In the Wake of the World Family Meeting
Interview With Superior-General of Regnum Christi
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MEXICO CITY, JAN. 26, 2009 (Zenit.org).- The key phase of the World Meeting of Families is just now getting under way, as families put into practice what they learned, says the superior-general of the lay Regnum Christi movement.
Legionary of Christ Father Álvaro Corcuera was one of the speakers at the World Meeting, which was held Jan. 14-18 in Mexico City.
He spoke with ZENIT about what the World Meeting of Families means for the Church and why Christians should view the future of family life with hope.
Q: How does God act during events like the World Meeting of Families? What fruits can we expect?
Father Corcuera: I am convinced that during these days, God has worked in a profound way and has sown seeds of grace in many hearts. The meeting has ended, but these seeds will grow little by little. The Pope reminded us in June, in the port of Brindisi, that the characteristic and unmistakable style of God is that he tends to bring about the greatest things in the simplest and most humble way; his work is always silent and non-spectacular, but these humble and discreet gestures, such as the beginning of the Church in Galilee, have a great renewing strength.
Christ wants to rein in the "small and decisive world that is the heart of man" -- to use the Pope's words -- and in every home. This World Meeting of Families has been like a Pentecost, where we have asked the Holy Spirit to transform us. In turn, I think that he asks us, in these times that are not easy, to live like Jesus Christ, with an urgency to do good, in a state of mission, forming one heart and one soul among all, just like the first Christians.
Q: During your intervention at the theological congress of the World Meeting, you stressed faith, hope and charity as pillars of Christian life and as a challenge for Catholic families. Why?
Father Corcuera: If we Christians want to build up the family, we cannot lose sight of the essential of Christian life, which is to live faced to God. The theological virtues are the properly Christian way to relate with God, the backbone that keeps the family united and going forward, even though other things might be lacking. If faith is lacking, or hope and charity, the Christian family will not survive even in the best of external circumstances.
And the family is the spontaneous place where children learn to live [these virtues] naturally and spontaneously. They learn not as a theory but with testimony, that faith is not fulfilling some commandments out of obligation, but rather a living response to the love of God, where the gratuitousness of love is a decisive factor. That Christ is not an idea, but rather the center of our life and the answer to every problem; that the sacraments are not social events, but a true celebration of the presence of God in our lives, an encounter with him.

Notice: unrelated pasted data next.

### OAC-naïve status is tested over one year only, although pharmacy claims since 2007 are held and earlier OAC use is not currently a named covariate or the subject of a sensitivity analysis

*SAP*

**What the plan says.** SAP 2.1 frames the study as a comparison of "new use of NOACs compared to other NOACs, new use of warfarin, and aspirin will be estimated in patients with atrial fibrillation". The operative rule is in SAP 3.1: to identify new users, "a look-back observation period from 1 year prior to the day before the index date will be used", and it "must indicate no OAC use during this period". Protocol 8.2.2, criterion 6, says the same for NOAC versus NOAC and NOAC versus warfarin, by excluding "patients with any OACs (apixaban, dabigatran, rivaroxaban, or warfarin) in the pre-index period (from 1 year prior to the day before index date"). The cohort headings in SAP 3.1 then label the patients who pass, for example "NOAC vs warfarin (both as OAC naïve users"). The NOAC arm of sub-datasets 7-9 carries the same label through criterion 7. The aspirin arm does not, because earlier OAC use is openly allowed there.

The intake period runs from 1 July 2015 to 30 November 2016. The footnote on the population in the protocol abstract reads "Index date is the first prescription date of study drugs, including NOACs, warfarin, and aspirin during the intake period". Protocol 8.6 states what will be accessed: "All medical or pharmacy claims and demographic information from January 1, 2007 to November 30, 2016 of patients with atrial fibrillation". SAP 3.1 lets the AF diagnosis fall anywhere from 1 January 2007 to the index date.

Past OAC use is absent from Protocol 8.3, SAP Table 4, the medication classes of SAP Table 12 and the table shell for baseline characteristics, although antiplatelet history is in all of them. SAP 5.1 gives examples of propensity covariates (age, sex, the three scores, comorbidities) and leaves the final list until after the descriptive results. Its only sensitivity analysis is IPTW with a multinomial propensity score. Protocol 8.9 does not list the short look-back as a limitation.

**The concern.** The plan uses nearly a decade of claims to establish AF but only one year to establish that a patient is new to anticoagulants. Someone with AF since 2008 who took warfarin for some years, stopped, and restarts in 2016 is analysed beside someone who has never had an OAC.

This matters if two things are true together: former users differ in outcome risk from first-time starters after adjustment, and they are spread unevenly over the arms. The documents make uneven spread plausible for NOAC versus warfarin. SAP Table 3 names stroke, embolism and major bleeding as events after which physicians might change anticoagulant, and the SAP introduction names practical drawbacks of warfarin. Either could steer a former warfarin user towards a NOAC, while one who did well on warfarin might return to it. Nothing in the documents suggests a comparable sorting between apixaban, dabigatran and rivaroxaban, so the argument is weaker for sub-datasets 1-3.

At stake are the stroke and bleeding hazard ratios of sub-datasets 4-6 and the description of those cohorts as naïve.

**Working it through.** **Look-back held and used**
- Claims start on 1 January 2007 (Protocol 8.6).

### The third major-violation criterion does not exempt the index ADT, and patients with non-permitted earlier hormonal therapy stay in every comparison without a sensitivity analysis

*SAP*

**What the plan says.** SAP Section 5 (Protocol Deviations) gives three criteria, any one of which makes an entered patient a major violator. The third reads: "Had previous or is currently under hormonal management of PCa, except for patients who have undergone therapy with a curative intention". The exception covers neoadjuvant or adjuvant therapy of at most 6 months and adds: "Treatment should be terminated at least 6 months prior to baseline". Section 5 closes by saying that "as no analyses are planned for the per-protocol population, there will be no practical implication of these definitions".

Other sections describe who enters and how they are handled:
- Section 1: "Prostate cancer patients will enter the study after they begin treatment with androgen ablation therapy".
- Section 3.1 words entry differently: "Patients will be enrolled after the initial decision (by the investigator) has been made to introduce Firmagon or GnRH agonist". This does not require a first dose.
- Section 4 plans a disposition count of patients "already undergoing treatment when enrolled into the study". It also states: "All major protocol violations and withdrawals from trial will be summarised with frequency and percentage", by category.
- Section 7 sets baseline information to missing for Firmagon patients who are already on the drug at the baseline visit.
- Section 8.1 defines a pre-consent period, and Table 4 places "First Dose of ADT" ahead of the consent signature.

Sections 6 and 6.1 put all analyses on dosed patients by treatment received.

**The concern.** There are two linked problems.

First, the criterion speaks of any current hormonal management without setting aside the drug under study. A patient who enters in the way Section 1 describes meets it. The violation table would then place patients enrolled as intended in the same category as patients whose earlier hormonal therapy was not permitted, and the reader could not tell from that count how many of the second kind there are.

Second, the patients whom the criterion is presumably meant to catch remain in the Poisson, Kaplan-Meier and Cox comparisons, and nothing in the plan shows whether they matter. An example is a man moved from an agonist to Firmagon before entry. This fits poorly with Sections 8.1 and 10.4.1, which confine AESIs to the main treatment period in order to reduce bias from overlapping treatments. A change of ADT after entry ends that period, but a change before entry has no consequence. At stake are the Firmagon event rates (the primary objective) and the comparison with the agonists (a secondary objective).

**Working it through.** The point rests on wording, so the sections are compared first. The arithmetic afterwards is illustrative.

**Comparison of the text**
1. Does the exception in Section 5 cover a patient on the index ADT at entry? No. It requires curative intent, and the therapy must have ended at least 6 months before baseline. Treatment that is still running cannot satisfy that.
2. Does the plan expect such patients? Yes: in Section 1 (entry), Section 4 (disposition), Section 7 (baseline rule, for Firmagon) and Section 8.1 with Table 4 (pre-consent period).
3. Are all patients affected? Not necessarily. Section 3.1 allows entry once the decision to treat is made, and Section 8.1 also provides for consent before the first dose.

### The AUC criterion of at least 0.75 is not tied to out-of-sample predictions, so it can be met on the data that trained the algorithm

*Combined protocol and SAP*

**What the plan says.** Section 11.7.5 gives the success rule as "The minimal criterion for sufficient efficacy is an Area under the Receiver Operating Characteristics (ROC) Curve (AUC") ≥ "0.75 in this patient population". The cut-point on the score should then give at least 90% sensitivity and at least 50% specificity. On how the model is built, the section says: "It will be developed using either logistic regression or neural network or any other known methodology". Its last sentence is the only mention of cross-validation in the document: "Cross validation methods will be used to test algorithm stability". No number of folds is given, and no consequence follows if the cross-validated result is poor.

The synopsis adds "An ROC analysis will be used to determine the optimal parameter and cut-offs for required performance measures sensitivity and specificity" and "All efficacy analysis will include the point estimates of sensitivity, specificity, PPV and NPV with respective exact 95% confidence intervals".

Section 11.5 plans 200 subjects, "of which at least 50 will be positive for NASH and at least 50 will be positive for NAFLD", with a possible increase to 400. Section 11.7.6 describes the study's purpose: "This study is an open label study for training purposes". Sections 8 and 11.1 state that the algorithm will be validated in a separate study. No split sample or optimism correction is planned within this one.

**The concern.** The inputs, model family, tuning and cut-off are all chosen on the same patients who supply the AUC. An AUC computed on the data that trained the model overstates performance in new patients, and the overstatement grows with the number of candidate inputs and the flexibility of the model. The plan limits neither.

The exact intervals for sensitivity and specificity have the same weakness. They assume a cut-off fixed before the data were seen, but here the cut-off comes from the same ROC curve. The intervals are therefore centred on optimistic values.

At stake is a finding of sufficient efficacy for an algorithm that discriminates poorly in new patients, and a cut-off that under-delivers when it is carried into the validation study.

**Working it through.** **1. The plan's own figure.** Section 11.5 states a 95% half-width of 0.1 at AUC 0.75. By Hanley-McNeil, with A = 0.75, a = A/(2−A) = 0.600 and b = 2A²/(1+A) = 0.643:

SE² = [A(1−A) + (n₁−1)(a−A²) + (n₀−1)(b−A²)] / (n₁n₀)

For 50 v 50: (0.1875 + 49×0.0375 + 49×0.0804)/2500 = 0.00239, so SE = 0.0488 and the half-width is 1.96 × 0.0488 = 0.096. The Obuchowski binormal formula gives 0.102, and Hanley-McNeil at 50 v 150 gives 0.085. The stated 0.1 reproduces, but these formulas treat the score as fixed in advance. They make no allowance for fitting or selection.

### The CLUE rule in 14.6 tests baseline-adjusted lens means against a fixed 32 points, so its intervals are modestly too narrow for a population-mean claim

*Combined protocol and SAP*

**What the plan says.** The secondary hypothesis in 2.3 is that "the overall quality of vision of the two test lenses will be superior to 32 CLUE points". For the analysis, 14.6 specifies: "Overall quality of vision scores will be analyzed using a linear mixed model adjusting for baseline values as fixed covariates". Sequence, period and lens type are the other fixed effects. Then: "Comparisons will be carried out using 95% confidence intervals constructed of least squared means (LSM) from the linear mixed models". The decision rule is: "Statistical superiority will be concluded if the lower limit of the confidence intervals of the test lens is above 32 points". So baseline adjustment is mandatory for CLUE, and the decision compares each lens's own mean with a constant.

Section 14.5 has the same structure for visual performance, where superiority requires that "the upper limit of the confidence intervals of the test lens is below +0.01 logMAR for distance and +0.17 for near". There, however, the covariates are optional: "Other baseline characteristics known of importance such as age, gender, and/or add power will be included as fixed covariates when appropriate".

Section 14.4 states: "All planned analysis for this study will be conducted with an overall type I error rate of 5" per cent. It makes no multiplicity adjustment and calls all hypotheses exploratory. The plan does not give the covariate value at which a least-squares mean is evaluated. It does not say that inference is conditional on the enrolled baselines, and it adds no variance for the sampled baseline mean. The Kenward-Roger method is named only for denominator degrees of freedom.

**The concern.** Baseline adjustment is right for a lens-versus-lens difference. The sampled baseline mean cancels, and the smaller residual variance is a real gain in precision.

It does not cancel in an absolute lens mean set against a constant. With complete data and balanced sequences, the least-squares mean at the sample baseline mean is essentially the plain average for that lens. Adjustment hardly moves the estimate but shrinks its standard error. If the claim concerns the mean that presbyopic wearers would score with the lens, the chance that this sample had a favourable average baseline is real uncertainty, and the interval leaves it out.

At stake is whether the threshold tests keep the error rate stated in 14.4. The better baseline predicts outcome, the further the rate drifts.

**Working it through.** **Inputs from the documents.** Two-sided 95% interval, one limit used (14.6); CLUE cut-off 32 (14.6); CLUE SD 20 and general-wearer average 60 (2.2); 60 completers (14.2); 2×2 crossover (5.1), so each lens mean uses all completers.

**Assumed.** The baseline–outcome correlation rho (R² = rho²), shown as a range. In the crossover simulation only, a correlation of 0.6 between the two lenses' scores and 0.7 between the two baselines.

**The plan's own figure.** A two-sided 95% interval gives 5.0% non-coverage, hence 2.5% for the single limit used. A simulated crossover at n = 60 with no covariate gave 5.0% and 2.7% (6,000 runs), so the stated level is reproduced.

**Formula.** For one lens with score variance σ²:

In the family, one learns to live the faith without falling into routine, but as something alive that is renewed and grows, that is shared without fears, that unites in love. In the family, children learn from the parents and the older siblings to speak with God, to listen to him, to follow his will, to go beyond suffering and sadness. And in the family, love is learned, which gives meaning to everything and without which, nothing would have meaning.
Forgiveness is learned, and compassion, patience, justice; one learns to pardon, to speak well, to think well, to flee from criticism and all that which could make the soul die. In seeing their parents live like this, children open themselves to the ultimate realities of life, and discover the value of time faced to eternity.
Within the family is where one understands that God is Father and that loving him is man's greatest happiness. The family becomes, even in the midst of difficulties, a paradise on earth. And this world needs little paradises that irradiate the transforming strength of the love of God.
Q: Let's talk about hope. With all of the statistical data and the gradual decline of the family, what can be a basis for hope in this reality?
Father Corcuera: Benedict XVI said it very clearly at the end of the meeting: "The Christian response to the challenges … consists in intensifying trust in the Lord and the vigor that springs from one's faith, which is nourished by attentive listening to the Word of God." And also at the end of the World Meeting of 2006 in Valencia, he insisted that if couples remain open to the Spirit and ask his help, he will not fail to communicate to them the love of God the Father manifested in Christ, helping the couple to collaborate with him to reflect him and incarnate him, and stirring up the desire for the encounter with Christ.